Shoeki's brief book is not a particularly novel topic: humankind under examination, and found wanting. What is unusual is his approach, and the specific targets of his barbs.
'Court', by the way, seems to have the sense of 'Imperial Court' rather than 'Court of law'. Animals of the several kinds meet, and Shoeki creates clear precedence among the lords and under-lords, the generalissimo (I wish I knew what word led to that translation), and all the other ranks within each kingdom. Shoeki establishes the proper role for animals of each type - including the roles of predator for the larger and prey for the smaller. The humor lies in showing how behavior proper to an animal is quite unsuitable for a human, no matter how common it may be.
The whole story is backed by hundreds of years of folklore about each animal, combined with alchemical beliefs about the five elements (fire, air, water, metal, and wood), plus a huge mythology or philosophy of Shokei's own. The story was written in the 18th century. Scientific thought was well established in Europe back then, but seems not to have been as strong in Japan of that day. The contrast is fascinating, even if Shoeki is not an accurate representative of his time.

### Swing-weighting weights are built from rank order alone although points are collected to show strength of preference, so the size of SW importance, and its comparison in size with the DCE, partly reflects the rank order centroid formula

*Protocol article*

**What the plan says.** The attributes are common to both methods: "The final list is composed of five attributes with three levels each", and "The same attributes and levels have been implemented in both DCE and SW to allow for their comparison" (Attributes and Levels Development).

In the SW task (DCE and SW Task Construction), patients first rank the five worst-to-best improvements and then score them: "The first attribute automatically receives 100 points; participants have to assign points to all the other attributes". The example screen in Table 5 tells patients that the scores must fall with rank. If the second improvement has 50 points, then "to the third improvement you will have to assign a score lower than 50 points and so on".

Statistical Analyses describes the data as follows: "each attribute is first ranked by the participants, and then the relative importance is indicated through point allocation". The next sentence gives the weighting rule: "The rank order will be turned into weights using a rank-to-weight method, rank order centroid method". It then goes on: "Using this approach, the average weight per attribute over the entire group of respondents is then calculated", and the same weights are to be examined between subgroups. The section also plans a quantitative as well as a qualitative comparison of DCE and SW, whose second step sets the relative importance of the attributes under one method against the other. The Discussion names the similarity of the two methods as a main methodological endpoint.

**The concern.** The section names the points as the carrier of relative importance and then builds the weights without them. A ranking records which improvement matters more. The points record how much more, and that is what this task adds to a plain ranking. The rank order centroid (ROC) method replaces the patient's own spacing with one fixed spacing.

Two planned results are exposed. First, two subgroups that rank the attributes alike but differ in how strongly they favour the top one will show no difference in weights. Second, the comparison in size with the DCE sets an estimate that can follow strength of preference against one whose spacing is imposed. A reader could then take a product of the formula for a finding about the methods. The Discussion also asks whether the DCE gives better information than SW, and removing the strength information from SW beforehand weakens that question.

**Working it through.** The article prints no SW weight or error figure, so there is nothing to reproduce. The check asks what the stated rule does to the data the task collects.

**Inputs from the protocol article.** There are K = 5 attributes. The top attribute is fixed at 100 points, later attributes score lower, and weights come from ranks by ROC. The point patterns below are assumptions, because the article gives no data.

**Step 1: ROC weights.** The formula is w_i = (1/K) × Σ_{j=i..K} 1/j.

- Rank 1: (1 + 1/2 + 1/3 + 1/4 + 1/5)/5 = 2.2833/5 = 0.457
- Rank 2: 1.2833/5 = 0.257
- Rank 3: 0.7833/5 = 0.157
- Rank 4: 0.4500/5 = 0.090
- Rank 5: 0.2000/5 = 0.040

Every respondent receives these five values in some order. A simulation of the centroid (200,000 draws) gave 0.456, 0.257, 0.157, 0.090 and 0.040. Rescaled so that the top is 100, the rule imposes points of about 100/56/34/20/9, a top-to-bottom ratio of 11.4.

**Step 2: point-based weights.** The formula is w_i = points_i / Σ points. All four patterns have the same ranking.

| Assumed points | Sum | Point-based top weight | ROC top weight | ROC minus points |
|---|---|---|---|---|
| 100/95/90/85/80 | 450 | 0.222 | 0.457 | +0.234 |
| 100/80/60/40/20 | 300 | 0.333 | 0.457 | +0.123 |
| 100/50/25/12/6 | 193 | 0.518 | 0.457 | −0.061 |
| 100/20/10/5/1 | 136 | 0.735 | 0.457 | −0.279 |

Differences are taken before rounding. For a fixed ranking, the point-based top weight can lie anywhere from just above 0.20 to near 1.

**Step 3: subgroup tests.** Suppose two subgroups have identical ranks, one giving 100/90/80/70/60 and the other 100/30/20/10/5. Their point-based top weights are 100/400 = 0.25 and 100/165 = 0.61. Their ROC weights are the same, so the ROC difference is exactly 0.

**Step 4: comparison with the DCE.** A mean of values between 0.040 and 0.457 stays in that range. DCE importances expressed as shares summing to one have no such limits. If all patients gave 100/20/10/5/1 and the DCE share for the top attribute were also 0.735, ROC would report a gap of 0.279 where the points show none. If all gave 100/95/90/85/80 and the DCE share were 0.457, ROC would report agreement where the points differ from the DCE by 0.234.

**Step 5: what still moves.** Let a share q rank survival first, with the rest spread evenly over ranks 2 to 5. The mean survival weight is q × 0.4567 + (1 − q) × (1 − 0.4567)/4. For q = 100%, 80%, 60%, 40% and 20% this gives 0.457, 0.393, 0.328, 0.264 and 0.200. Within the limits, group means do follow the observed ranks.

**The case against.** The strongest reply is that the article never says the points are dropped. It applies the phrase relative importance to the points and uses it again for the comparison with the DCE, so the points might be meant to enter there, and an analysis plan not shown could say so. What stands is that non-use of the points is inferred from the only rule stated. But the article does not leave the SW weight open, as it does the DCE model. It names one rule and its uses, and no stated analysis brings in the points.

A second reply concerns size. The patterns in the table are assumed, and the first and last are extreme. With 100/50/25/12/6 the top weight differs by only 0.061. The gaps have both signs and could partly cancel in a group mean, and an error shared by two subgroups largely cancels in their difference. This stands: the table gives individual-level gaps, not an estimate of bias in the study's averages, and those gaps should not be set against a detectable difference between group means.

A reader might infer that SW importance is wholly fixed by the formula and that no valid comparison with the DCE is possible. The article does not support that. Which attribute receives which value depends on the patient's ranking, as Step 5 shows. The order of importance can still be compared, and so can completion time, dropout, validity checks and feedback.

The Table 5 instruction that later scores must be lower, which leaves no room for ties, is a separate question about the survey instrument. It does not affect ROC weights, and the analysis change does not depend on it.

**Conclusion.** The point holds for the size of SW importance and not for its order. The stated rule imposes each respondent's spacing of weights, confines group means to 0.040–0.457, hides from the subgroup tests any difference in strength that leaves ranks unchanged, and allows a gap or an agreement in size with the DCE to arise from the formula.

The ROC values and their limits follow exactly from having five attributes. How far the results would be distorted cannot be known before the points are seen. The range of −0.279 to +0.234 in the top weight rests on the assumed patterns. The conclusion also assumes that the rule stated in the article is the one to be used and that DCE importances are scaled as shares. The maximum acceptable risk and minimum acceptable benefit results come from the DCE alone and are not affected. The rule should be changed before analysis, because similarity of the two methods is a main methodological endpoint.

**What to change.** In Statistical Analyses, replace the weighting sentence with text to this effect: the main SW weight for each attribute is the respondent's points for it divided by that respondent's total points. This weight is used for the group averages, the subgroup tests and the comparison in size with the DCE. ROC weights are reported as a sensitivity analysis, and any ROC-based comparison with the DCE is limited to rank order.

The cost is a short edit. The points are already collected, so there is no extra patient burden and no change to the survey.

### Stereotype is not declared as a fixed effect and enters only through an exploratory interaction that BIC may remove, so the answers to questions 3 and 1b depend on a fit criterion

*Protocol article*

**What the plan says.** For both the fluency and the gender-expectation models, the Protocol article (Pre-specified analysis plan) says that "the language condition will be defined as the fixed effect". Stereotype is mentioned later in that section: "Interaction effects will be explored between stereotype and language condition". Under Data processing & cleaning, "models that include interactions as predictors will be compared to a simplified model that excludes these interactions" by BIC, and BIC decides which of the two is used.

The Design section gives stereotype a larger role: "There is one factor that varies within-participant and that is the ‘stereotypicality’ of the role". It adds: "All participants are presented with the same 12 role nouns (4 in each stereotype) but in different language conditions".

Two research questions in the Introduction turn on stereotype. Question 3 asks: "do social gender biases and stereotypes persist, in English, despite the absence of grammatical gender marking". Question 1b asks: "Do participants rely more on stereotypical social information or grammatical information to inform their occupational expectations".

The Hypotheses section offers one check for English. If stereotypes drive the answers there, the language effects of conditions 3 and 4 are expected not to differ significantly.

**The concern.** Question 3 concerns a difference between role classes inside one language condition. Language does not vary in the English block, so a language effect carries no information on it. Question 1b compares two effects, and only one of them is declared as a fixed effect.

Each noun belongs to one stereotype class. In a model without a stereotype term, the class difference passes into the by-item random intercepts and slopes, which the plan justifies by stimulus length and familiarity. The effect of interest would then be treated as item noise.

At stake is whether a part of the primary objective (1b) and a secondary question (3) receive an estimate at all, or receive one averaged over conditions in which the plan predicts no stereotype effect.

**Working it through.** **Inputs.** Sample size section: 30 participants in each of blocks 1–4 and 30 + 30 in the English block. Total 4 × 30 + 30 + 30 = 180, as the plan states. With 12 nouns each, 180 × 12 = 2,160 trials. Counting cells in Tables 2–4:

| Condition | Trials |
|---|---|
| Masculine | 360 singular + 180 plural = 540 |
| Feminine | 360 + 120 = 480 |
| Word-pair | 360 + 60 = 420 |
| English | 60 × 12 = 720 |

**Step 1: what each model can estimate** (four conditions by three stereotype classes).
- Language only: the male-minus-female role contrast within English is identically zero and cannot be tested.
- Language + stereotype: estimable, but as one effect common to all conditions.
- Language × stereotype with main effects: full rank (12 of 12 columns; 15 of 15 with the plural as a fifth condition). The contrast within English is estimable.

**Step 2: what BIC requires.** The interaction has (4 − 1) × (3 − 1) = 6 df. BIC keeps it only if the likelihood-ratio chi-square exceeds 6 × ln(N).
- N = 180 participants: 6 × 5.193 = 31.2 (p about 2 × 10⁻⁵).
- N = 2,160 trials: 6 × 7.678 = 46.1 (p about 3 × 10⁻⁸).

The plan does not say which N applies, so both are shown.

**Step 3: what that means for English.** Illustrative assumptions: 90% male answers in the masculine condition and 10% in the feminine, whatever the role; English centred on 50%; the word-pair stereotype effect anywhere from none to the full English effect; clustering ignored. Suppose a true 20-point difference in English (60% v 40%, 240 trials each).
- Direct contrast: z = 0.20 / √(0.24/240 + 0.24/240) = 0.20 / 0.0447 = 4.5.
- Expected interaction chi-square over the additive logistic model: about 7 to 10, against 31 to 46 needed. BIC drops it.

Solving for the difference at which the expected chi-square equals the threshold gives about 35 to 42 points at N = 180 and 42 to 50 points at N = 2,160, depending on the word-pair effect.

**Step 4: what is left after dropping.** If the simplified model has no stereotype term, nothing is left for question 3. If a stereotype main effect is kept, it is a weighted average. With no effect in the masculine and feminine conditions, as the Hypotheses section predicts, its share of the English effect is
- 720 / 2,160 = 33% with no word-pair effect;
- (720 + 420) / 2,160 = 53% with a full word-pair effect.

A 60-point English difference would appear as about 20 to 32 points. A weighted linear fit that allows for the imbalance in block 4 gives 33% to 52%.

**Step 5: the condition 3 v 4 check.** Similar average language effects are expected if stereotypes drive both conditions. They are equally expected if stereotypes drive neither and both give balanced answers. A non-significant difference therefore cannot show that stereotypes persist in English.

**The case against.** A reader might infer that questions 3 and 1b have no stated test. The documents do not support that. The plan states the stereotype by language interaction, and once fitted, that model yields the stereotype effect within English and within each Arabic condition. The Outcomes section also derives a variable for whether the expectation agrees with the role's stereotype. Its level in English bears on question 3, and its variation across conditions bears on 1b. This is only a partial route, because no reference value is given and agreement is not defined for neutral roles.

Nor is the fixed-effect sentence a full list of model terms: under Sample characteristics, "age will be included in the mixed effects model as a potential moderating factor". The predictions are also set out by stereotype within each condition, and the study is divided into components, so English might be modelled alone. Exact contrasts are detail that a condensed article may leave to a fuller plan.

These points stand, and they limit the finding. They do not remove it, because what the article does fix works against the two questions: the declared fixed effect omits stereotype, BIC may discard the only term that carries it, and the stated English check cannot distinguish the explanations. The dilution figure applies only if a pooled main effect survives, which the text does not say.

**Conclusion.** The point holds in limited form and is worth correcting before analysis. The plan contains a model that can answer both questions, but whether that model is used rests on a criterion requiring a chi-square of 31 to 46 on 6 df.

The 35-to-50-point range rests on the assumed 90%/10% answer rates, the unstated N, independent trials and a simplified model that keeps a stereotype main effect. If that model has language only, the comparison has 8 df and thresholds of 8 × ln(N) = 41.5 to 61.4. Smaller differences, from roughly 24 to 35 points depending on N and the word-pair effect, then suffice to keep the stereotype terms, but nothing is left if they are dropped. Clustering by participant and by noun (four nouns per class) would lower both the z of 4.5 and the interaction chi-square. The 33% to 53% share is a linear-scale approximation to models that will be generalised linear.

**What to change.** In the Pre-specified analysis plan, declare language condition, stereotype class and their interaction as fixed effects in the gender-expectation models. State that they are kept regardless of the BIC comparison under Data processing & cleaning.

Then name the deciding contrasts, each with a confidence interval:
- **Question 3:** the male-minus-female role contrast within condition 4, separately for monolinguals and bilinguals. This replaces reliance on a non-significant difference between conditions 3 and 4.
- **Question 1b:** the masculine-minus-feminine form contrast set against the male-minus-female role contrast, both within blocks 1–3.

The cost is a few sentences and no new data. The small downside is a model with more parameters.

Most interesting, though, was Shokei's choice of targets. Shinto priests came under fire. Buddhists of the half-dozen major schools took more of his sarcasm, as did doctors. Shokei outdid himself, though, in repainting Confucius, Mencius, Lao Tzu, and Chuang Tzu as criminals against the proper humnan spirit, as parasites on society, and as breeders of other human parasites. Other historical masters are less well-known to Western readers, but suffered the same fate at the hands, paws, wings, and fins of Shokei's menagerie.
As I said, I wonder about parts of the translation. I also wonder whether Shokei had trouble sustaining his initial writing energy. Each chapter is shorter than the one before and, I think, less sharply written. Still, the book as a whole is delightful. The commentary within is interesting, but the 18th century social and scientific Japanese thought behind the book is what really held my interest.